SYDNEY, Nov 9 (Reuters) - Asian share markets rallied on Thursday and the dollar firmed, even as global investors again sold off the troubled mainland Chinese property sector.

MSCI's broadest index of Asia-Pacific shares outside Japan was up 0.1%, and is up 4.3% so far this month.

The yield on benchmark 10-year Treasury notes reached 4.4902% compared with their U.S. close of 4.508% on Wednesday.

The two-year yield, which rises with traders' expectations of higher Fed fund rates, touched 4.9277% compared with a U.S. close of 4.936%.

Australian shares were up 0.26%, while Japan's Nikkei stock index rose 1.53%.

Hong Kong's Hang Seng Index reversed an early gain and was down 0.25% in the afternoon while China's bluechip CSI300 Index was 0.1% higher.

China's troubled property sector is being closely watched on Thursday after most major stocks rallied one day earlier following a Reuters report that Ping An Insurance Group had been asked by the Chinese authorities to take a controlling stake in Country Garden Holdings .

A spokesperson for Ping An said the company had not been approached by the government and denied the Reuters report that cited four sources familiar with the plan.

The Hang Seng Mainland Properties Index shed 3.73% on Thursday and the Hang Seng Properties Index, which covers Hong Kong developers, was down 0.7%.

"I think for equities investors, they are still shying away from Chinese property because there are so many unknowns," said Jason Lui, BNP Paribas's Head of APAC Equity & Derivative Strategy.

"It's difficult to ask investors to go back to pre-property downturn days, fundamentally property is going to play a very different role in Chinese economic development going forward.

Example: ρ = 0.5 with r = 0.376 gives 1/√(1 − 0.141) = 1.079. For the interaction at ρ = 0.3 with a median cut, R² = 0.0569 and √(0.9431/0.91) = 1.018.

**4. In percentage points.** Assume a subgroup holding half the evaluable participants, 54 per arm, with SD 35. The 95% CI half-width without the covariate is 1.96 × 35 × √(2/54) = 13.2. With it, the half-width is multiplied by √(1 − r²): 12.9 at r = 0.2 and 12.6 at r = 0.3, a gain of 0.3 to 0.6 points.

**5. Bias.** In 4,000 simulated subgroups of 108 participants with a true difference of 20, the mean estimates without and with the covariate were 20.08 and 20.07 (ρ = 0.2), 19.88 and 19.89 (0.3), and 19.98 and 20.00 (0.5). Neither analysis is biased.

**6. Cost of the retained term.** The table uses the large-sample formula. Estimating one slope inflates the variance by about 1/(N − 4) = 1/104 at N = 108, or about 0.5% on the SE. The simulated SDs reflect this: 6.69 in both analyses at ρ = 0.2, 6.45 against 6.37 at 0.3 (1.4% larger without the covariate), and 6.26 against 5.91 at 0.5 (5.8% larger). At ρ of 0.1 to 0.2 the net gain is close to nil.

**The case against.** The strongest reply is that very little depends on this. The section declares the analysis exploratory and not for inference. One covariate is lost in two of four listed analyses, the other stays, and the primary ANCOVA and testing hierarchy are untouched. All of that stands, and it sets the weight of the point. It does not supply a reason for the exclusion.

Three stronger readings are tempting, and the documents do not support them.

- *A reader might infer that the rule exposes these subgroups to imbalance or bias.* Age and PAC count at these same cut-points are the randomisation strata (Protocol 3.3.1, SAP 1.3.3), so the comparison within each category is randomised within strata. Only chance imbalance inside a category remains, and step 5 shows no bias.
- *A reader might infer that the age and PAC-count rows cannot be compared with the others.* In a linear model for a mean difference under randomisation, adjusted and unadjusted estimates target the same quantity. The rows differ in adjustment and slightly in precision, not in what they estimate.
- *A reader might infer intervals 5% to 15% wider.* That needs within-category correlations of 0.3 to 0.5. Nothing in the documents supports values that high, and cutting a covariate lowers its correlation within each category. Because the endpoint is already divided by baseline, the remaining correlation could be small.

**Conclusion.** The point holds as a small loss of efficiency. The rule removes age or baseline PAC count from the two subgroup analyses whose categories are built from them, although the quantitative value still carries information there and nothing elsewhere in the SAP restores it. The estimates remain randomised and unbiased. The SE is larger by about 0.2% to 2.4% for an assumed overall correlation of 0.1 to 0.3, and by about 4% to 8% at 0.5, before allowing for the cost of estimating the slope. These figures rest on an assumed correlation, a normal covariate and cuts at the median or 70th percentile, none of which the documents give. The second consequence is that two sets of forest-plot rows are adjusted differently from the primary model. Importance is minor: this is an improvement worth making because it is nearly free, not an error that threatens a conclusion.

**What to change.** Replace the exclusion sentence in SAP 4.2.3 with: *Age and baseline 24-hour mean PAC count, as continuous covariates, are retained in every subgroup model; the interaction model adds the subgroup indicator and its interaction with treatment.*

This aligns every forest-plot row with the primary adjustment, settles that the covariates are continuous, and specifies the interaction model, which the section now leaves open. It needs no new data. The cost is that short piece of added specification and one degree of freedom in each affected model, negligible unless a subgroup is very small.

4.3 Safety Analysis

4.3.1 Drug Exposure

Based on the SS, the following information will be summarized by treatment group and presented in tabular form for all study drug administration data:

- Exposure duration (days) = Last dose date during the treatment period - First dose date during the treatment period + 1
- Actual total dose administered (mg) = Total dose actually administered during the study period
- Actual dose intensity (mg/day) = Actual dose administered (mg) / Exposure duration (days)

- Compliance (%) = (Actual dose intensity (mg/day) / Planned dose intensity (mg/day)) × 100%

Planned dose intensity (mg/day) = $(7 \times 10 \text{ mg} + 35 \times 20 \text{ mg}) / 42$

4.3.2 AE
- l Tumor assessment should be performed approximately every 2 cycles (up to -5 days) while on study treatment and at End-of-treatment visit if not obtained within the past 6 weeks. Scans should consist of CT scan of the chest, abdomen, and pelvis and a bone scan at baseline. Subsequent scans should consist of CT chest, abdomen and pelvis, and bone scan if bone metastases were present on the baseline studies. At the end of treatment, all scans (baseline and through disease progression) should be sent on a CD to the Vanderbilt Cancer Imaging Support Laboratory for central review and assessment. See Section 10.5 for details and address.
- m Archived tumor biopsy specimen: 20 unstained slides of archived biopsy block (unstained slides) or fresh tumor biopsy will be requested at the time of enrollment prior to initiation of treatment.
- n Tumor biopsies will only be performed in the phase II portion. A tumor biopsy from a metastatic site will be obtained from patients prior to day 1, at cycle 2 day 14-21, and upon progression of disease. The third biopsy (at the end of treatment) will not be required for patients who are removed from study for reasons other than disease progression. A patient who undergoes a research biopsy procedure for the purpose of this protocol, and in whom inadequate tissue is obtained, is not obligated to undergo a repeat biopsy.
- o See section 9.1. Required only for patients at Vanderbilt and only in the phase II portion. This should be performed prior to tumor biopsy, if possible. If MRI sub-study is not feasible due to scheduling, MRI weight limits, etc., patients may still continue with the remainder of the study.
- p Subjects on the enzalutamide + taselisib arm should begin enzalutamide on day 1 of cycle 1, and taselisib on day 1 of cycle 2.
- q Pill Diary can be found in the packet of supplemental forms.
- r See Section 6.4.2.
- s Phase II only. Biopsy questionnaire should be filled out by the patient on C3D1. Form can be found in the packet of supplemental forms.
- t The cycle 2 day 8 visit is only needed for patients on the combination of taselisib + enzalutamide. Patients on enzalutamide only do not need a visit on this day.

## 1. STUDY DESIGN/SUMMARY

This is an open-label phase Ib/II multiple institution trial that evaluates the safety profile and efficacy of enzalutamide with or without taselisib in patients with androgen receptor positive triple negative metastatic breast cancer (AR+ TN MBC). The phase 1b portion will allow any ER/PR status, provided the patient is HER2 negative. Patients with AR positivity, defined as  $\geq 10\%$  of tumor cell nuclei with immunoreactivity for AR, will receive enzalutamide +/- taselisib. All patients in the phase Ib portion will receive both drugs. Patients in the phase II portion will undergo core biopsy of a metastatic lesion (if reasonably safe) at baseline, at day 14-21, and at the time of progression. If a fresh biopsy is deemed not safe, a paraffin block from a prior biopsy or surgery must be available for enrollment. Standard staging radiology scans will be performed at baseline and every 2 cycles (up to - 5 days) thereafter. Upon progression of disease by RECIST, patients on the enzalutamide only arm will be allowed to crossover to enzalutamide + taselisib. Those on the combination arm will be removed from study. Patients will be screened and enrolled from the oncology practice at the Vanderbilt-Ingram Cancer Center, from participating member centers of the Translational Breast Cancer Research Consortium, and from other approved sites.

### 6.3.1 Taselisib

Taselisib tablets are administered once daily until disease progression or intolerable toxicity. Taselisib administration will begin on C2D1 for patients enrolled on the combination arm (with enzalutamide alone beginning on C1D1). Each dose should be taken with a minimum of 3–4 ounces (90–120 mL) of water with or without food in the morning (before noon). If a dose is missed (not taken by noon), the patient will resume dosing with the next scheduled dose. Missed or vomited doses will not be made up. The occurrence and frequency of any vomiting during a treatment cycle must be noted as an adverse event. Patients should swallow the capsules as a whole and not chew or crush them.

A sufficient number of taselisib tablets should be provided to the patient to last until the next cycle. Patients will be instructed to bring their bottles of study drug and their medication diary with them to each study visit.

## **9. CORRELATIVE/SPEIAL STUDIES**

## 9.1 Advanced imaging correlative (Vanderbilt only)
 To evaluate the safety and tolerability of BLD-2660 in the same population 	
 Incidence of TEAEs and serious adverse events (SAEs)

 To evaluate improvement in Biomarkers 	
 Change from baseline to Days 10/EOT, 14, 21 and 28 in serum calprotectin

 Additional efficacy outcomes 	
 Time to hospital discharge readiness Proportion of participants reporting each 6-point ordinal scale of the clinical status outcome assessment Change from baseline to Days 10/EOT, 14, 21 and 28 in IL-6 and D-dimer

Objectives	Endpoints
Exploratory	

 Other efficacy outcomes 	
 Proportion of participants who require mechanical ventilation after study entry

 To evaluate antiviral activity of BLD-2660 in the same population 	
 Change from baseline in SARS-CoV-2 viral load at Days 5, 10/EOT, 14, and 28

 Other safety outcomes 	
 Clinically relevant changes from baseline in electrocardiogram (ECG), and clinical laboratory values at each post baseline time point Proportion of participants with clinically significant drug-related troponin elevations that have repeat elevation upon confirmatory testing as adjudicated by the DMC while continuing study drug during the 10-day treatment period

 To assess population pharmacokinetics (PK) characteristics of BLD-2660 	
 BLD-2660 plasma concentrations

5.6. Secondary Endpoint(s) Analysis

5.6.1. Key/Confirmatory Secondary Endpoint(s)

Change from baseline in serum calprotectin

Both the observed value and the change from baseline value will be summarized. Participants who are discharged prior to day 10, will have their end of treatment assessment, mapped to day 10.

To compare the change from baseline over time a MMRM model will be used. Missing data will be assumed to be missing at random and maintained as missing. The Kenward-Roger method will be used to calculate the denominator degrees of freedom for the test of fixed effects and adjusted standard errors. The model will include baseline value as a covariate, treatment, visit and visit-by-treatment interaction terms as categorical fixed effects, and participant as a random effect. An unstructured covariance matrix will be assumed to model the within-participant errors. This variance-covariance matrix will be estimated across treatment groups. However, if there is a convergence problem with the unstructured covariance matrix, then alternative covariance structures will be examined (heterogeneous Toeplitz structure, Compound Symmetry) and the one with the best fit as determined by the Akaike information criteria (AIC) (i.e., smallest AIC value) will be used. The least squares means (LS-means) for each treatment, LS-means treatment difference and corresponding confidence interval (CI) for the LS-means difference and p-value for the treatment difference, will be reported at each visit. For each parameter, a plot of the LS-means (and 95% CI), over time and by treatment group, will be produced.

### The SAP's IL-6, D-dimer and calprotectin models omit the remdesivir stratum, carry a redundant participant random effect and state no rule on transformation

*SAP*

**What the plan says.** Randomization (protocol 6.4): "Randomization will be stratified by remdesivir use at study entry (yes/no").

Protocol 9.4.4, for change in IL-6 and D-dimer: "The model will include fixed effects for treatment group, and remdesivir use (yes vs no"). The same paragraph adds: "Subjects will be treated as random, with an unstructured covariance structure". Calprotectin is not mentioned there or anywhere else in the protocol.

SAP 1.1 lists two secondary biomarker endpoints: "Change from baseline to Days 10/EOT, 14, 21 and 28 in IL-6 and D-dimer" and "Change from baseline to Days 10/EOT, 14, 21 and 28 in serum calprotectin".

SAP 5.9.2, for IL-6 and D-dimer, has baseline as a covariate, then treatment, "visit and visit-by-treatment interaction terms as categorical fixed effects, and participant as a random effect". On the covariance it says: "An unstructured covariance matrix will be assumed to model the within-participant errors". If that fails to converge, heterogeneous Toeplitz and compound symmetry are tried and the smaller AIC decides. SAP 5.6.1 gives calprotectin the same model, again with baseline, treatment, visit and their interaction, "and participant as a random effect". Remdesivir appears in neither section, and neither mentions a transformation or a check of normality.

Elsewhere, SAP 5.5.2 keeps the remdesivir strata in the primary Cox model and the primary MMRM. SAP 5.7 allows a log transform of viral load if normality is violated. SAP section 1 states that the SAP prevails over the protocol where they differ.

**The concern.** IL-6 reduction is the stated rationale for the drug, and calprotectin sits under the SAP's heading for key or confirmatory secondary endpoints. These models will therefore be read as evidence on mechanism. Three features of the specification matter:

"Property needs to stop being a drag on GDP and sentiment so investors can move on to the real growth drivers."

In early European trades, the pan-region Euro Stoxx 50 futures were up 0.1%, German DAX futures were down 0.05%, FTSE futures were down 0.16% at 7,401.5,

U.S. stock futures, the S&P 500 e-minis, were down 0.06% at 4,396.8.

Chinese inflation figures for October published on Thursday showed a 0.1% decline compared to September and a 0.2% fall from one year, according to official statistics.

The dollar dropped 0.03% against the yen to 150.93 . It is moving back towards its high this year of 151.74 on Oct. 31.

The European single currency was up 0.0% on the day at $1.0708, having gained 1.25% in a month, while the dollar index, which tracks the greenback against a basket of currencies of other major trading partners, was up at 105.51.

The dollar has rebounded from last week's sharp sell-off on rising confidence the Fed has ended raising rates. There is less agreement on whether a rate cut is on the horizon with inflation still above the U.S. Federal Reserve's 2% target.

On Wall Street, the S&P 500 rose 0.10% and the Nasdaq Composite added 0.08%. The Dow Jones Industrial Average fell 0.12%.

The S&P 500 rose for the eighth consecutive day, extending its longest win streak in two years.

The Federal Reserve last week kept the benchmark overnight interest rate in the current 5.25%-5.50% range and the central bank is due to meet again mid next month.

The U.S weekly jobless claims published on Thursday will be closely watched as an indicator of the how the country's labour market is performing. Economists predict claims will reach 219,000 after coming in at 217,000 last week.

Oil prices slid over 2% on Wednesday to their lowest in more than three months on concerns over waning demand in the U.S. and China.

In Asian trading Thursday, U.S. crude ticked up 0.15% to $75.44 a barrel. Brent crude rose to $79.68 per barrel.

Gold was slightly lower. Spot gold was traded at $1948.9332 per ounce.

(Reporting by Scott Murdoch; Editing by Tom Hogue and Stephen Coates)